In 1959, I volunteered for a class assignment to go to the city of An Lộc to observe and report on how a rubber plantation worked. The plantation was owned by a now-defunct French company, Société des Plantations des Terres Rouges. I spent several hours with a young Vietnamese forestry engineer touring the plantation and its processing plants, and came back thoroughly impressed by the immense scale of the plantation and its vibrant life.
Thirteen years later, in the spring of 1972, three North Vietnamese divisions, supported by an artillery division and two tank regiments, attacked An Lộc, hoping to capture it within days to use as the capital for a Communist Provisional Revolutionary Government. By then I had gone to college in America, returned to Việt Nam, and, after a brief stint in the military, was working in various capacities in the civilian government. I still remember lying awake at night in Sài Gòn listening to the distant rumble of B-52 bombs dropped on North Vietnamese troops encircling An Lộc to prevent them from overwhelming the city’s defenders.
In the end, the city was completely destroyed and tens of thousands of soldiers and civilians were killed, mostly by Communist artillery. Despite that, An Lộc did not surrender and the Communists had to abandon their siege after three months.
An Lộc during 1972 siege.
Since that time I have wanted to write a book to describe what the people and soldiers of An Lộc had to endure over three months to prevent their city from falling into enemy hands. Over the last ten years, I acquired and read many books and documents in both English and Vietnamese about what happened there. They contain a lot of information, but they were written by authors who were military men, each with his own axe to grind.
American authors were almost always critical of South Vietnamese military leaders. Vietnamese authors, especially former generals and high-ranking officers, tried their best to present the battle from their own viewpoints. There was only one account written by a non-commissioned officer, and none by the soldiers and the civilians who were able to survive their ordeal. As for the North Vietnamese, since An Lộc was their defeat, hardly any published writing on the battle can be found, except for a few Internet wiki articles with only propaganda value.
After my retirement, in early 2018 I began writing The Siege of An Lộc to describe the battle through the eyes of the soldiers and civilians who underwent over three months of fighting and surviving in that wartime inferno. It is of course a fictionalized account, although I tried my best to respect the basic historical facts.
The novel’s two main protagonists are a young and idealistic Lieutenant in the Regional Forces and the daughter of a rubber plantation owner. In contrast to the main characters in my first novel, Village Teacher, this time it is not class difference or parents that come between them. It is the war and the constant threat to their lives during the siege.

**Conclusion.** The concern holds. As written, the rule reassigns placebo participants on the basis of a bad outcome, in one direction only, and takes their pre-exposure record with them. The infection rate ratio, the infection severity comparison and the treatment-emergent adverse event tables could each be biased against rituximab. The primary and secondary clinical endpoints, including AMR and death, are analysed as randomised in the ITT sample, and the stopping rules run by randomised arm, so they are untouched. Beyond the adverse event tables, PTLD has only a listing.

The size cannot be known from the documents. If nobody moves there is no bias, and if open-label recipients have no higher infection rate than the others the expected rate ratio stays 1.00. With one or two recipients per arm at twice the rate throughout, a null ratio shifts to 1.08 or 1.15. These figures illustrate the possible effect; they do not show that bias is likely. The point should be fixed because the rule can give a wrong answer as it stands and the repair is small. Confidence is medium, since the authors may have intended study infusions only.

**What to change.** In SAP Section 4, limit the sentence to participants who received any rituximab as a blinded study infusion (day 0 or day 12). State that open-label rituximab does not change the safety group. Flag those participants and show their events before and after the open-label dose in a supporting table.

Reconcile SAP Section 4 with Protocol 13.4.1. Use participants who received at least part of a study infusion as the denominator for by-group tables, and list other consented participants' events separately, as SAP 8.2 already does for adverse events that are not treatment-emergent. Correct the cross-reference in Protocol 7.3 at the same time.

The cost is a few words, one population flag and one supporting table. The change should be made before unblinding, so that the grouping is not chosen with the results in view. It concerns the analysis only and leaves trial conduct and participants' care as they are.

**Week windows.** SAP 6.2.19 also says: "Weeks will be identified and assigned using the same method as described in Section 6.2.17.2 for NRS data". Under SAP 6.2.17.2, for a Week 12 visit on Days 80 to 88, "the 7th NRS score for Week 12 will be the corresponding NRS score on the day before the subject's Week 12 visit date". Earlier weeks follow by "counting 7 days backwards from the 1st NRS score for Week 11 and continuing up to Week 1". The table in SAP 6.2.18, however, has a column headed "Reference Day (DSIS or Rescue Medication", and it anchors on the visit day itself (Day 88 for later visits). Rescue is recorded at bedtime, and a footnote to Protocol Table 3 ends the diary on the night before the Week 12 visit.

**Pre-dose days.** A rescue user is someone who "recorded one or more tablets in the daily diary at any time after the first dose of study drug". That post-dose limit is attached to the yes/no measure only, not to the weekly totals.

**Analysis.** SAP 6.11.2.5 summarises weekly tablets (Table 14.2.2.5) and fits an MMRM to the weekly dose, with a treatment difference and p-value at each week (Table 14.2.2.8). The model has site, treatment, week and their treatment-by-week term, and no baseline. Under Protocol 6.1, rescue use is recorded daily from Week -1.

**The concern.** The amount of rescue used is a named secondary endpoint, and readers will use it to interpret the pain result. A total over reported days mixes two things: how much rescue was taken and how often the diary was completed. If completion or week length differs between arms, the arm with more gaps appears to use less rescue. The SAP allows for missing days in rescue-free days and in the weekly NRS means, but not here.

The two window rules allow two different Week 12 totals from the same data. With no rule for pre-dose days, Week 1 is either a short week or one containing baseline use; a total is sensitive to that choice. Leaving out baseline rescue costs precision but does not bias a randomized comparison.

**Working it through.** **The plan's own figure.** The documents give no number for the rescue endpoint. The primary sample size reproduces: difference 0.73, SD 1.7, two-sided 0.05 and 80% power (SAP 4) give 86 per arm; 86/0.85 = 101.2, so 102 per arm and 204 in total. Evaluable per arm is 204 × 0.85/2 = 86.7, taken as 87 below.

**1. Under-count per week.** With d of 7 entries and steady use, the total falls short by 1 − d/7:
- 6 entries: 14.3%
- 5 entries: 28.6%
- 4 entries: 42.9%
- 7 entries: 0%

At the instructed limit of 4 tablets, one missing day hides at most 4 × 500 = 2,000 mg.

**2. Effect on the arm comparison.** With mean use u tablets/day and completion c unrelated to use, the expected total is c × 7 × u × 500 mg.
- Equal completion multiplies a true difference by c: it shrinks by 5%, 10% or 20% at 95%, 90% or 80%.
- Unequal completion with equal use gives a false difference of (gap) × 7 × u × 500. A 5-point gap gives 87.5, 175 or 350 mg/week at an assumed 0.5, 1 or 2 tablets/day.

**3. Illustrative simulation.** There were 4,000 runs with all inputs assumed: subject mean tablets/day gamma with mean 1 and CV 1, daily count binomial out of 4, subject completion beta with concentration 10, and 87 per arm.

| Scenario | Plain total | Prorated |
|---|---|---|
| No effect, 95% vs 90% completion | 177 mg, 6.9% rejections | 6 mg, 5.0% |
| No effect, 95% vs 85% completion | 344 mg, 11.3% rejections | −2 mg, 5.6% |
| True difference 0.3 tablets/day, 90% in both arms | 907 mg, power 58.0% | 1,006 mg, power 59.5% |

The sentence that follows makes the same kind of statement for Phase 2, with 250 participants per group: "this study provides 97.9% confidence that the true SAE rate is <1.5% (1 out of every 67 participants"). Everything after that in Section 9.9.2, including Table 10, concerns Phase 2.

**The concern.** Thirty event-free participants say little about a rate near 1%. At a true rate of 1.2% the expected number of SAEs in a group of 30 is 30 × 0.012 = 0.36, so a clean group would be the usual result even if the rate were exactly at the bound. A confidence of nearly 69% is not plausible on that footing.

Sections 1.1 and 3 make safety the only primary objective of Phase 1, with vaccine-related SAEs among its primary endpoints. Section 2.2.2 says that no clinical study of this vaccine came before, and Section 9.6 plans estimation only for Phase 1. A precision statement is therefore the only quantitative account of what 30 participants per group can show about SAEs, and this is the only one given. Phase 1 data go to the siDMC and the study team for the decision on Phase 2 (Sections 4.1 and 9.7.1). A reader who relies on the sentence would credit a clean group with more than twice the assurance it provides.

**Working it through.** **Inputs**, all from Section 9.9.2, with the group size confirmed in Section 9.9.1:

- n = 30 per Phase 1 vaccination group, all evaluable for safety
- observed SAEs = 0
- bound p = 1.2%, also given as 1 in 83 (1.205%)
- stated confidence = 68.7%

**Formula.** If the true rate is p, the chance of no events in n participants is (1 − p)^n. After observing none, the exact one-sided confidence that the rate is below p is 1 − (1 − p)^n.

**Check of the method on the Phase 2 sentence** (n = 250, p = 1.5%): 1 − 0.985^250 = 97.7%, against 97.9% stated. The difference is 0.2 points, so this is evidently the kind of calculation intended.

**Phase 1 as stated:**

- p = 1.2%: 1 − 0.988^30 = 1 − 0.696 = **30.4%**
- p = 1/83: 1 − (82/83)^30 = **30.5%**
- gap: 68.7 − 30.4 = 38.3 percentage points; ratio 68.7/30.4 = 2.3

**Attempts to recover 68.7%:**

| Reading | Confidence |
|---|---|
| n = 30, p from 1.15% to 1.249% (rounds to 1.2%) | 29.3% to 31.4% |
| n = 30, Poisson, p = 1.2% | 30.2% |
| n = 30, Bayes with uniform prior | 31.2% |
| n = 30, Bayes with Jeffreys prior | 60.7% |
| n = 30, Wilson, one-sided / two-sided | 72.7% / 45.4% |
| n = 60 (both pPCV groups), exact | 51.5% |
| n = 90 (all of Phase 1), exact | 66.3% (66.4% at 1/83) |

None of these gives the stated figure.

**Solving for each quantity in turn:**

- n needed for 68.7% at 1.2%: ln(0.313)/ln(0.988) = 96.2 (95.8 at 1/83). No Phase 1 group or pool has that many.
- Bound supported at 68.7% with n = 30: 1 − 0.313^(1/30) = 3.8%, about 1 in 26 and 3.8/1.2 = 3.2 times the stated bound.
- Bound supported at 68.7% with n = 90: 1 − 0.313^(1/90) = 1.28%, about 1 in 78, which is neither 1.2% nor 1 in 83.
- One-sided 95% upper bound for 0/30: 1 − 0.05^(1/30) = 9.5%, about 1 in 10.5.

Surrounding them is a cast of characters that include a street noodle vendor, an airborne officer, a half-French Communist commander, and two Communist ralliers, including a singer, who defected to the South Vietnamese side.
For people who may have never heard of An Lộc, my novel presents a detailed look not only at how generals and commanders planned and fought the battle, but perhaps more importantly, at how the soldiers and civilians of An Lộc managed to endure and survive their hellish ordeal.
The two little girls in the photo displayed below were discovered in An Lộc by South Vietnamese Rangers after they recaptured an airfield lost to the North Vietnamese at the start of the siege. The older girl said they were children of a Regional Forces soldier fighting somewhere in the city. When the Communists attacked, they tried to run away with their mother who was carrying their baby brother. A North Vietnamese artillery round landed near them, killing their mother and wounding their brother. They carried him and fled into a cave to hide. He died later that night.
The two sisters stayed in the cave for more than two months, subsisting on anything they could find through foraging and scavenging. They ate wild plants, grasshoppers, and once, the raw meat of a chicken killed by artillery.
Two starving orphans, children of a Regional Forces soldier, found by South Vietnamese Rangers in An Lộc toward the end of the siege.
In 2016, I came back to visit An Lộc for a few hours. The city had been completely rebuilt, with houses and stores looking brand new, and none of the people I talked to remembered what happened there 44 years earlier. As usual the Communist regime rewrote history, going as far as having bodies disinterred and cemeteries flattened by bulldozers.
An Lộc in 2016.
A rubber plantation near An Lộc in 2016, as seen from Highway 13.
More rubber plantations near Windy Hill, the scene of intense fighting in 1972.
I have published the novel through Amazon self-publishing services. If you are interested in reading it, here’s its link on Amazon for both the paperback and Kindle versions:
The Siege of An Lộc